How Bengalaru’s ‘informal’ waste pickers help a global brand achieve circularity

Kaycee Enerva

Kaycee Enerva

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In India, 62 million tonnes of waste is generated annually, with only 15 per cent of the waste processed and treated. The invisible heroes behind recycling are the estimated 4 million informal waste pickers who make their livelihoods by collecting, cleaning, and segregation waste.

Informal waste pickers play a crucial role in waste management and a circular economy. Unfortunately, they have been shunned, marginalised, and made invisible in the community.

Today, Bengaluru’s waste pickers are helping global brand H&M achieve circularity with their collected plastic waste now being used as buttons on garments sold worldwide. The buttons are traceable from the source of waste, together with the names of the workers, salaries, social security, and working conditions at the collection centre.

The plastic waste collected by “informal” waste pickers is now becoming a valued resource in the fashion and textile industry, providing better income and recognition as an integral part of the circular economy.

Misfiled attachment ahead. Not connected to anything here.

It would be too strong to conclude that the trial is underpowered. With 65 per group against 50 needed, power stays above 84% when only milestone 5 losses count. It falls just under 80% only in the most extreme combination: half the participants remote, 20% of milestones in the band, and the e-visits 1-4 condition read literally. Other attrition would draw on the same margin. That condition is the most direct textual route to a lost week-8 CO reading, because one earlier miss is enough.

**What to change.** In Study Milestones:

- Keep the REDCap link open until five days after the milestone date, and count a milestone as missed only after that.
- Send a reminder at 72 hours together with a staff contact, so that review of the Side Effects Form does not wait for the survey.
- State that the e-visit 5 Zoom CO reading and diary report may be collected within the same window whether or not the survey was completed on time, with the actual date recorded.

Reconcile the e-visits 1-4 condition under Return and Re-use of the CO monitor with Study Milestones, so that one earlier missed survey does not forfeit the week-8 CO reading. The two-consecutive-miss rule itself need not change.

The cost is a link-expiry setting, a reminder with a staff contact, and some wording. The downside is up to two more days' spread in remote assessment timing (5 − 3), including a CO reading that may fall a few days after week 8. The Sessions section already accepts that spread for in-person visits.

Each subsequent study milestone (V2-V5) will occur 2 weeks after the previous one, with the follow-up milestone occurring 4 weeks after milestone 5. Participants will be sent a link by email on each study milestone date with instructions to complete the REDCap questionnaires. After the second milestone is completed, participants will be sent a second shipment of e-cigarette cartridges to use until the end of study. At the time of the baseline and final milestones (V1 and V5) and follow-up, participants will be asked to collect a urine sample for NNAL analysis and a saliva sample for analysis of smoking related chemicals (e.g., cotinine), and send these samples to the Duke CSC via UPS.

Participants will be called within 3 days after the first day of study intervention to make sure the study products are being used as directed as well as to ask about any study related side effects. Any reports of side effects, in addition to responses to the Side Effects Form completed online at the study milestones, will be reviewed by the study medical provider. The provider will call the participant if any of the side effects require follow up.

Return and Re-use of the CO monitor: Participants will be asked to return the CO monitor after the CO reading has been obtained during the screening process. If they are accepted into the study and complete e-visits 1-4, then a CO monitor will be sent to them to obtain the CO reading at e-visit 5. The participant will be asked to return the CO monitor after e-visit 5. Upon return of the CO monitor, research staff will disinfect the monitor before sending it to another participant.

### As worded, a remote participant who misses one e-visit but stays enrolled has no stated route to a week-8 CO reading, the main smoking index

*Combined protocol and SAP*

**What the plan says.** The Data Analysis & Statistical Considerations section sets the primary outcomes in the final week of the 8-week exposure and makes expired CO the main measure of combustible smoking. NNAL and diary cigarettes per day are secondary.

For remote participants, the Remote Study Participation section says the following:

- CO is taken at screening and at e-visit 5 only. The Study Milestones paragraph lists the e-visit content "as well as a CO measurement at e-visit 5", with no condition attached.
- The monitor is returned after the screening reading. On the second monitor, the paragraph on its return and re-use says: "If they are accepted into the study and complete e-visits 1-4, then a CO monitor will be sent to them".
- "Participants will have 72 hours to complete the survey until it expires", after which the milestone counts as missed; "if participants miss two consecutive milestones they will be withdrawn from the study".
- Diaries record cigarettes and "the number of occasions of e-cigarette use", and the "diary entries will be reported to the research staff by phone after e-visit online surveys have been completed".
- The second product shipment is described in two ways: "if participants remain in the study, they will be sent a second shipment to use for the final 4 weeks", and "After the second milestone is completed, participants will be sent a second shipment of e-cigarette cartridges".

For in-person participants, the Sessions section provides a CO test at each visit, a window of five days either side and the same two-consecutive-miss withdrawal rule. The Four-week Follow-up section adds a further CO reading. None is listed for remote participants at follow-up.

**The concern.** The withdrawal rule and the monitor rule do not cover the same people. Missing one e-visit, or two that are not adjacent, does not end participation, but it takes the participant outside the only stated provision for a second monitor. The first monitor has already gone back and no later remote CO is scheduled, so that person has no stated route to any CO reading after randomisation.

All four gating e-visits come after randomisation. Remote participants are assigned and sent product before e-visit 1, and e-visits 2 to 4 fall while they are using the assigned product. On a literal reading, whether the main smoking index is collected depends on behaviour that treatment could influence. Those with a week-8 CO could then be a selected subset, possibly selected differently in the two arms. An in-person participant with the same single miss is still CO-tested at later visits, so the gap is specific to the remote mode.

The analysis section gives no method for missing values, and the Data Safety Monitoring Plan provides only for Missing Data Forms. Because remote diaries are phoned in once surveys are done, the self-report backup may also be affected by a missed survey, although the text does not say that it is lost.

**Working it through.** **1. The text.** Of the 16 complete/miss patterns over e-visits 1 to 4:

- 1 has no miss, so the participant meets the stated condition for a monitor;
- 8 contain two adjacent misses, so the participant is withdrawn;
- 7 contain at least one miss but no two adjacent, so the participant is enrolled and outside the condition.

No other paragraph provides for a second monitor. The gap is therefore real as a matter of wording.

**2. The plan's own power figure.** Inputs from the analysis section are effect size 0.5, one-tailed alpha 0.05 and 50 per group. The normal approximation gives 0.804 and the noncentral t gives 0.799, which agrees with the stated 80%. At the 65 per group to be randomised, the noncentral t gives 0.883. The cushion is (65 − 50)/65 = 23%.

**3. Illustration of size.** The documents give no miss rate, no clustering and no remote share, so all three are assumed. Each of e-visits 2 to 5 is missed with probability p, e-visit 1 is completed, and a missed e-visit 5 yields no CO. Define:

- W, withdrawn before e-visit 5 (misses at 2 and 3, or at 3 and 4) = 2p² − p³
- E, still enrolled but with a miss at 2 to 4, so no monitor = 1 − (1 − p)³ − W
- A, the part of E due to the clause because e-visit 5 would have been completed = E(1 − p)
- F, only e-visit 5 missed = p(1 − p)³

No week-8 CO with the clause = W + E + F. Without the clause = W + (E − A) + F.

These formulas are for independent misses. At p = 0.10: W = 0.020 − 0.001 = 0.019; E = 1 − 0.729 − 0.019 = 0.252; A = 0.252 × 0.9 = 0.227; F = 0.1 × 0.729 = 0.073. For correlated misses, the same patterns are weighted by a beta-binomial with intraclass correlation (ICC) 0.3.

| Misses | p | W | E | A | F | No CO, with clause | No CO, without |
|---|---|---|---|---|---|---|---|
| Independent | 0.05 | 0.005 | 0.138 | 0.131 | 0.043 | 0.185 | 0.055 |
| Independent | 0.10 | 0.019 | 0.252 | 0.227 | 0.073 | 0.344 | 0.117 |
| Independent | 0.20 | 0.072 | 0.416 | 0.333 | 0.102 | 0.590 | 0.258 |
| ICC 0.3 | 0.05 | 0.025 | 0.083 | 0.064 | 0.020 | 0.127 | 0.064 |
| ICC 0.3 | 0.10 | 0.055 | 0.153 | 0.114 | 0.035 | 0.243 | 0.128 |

In 2020, the H&M foundation established Saamuha Shakti, an initiative that aims to equip waste collectors to bring themselves out of poverty through a holistic collective of organisations.

Eight local partners are working together to provide waste pickers with the critical needs they have identified, including safe working conditions, access to social services, good education, water and sanitation, innovations in waste management streams, and alternative jobs.

The collaborative is now a business partner with social enterprise Hasiru Dala Innovations, placing orders for billions partially made from recycled PET bottles supplied by waste pickers in Bengaluru. With the fashion and textile sector transitioning from linear business models to circular, sustainable materials are in demand, and recycled plastic plays a vital role in supporting a regenerative industry.

“Waste management and material recycling are fundamental components of a circular economy, but for it to be truly sustainable, it needs to include the very group of people that upholds this value chain in India – the informal waste picker community,” shares Maria Bystedt, strategy lead at H&M Foundation.

Since its launch, 20,000 Bengalaru waste pickers, including their families, have worked with the initiative.

Kaycee Enerva

Kaycee Enerva

A digital content manager based in the Philippines, Kaycee Enerva has written for multiple publications over several years. A graduate of Computer Science, she exchanged a career in IT to pursue her passion for writing. She's slowly practicing sustainability through period cups, and eating more plant-based food.

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